Security officials said the attack took place in the Mizrana forest in the Kabylie region, around 100 kms east of the capital Algiers.
The Salafist Group for Preaching and Combat (GSPC), an Islamist opposition group battling the Algerian government, is known to operate in the area.
The same group was also blamed for the abduction of European tourists in the Sahara desert some months ago. The tourists were finally released last month amid reports of ransoms being paid to the hostage-takers.
According to estimates based on officials and press reports, at least 32 people have been killed in Algeria since the start of August in violence involving Islamist fighters.
The unremitting fighting has killed an estimated 700 people since the beginning of the year.
Algeria has been in the throes of civil war since 1992 when the government annulled elections about to be won by the Islamist opposition.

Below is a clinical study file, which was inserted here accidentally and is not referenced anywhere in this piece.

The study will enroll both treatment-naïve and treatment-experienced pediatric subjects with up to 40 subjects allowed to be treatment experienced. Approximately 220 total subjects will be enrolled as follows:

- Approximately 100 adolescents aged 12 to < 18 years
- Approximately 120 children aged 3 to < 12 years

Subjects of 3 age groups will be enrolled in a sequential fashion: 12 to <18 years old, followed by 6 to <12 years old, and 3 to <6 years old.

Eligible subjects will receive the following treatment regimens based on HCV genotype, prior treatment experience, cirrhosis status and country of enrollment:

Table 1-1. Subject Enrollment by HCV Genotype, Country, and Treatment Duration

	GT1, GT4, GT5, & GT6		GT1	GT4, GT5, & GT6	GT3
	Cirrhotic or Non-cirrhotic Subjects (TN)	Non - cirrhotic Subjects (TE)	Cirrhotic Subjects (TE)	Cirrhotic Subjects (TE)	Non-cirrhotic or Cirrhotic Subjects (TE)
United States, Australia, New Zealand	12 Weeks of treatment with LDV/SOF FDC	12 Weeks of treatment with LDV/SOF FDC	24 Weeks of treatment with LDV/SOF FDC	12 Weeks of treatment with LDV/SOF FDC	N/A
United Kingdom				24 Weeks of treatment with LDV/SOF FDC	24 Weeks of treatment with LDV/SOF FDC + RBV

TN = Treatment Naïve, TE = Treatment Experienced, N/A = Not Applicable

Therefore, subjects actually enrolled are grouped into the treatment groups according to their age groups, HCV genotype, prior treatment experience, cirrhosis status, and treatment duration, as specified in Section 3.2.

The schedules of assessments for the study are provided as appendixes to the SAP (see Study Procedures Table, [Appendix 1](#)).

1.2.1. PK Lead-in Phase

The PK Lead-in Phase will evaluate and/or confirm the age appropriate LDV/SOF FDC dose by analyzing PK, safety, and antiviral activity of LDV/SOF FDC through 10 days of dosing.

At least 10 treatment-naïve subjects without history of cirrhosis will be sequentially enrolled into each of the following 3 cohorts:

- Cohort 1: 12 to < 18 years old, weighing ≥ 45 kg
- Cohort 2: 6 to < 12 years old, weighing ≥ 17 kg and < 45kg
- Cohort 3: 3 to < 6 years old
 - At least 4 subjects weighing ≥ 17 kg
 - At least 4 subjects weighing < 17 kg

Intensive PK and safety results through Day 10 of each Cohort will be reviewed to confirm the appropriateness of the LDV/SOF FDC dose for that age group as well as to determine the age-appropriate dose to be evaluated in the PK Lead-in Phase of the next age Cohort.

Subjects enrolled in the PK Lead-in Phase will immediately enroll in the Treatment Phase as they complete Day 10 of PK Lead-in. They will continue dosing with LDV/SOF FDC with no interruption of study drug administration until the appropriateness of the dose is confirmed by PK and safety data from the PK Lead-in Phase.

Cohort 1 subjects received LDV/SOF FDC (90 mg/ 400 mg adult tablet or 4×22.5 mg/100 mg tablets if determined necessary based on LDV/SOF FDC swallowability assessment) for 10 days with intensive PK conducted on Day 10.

Amid the ongoing violence Algeria's president Abdelaziz Bouteflika replaced seven ministers in a major cabinet reshuffle during the day.
Five of the seven sacked minsters were supporters of Ali Benfis, the secretary general of the ruling National Liberation Front (FLN), who is locked in a power tussle with Bouteflika.
Bouteflika sacked Benflis as prime minister in May.
Despite his differences with the president, Benflis has now been relected the FLN leader. The party's central committee this week also proposed Benflis as its candidate for the 2004 presidential elections.
Media reports say Bouteflika is wary of Benflis, since his own ambitions of standing for a presidential re-election next year could be jeopardised by a powerful rival.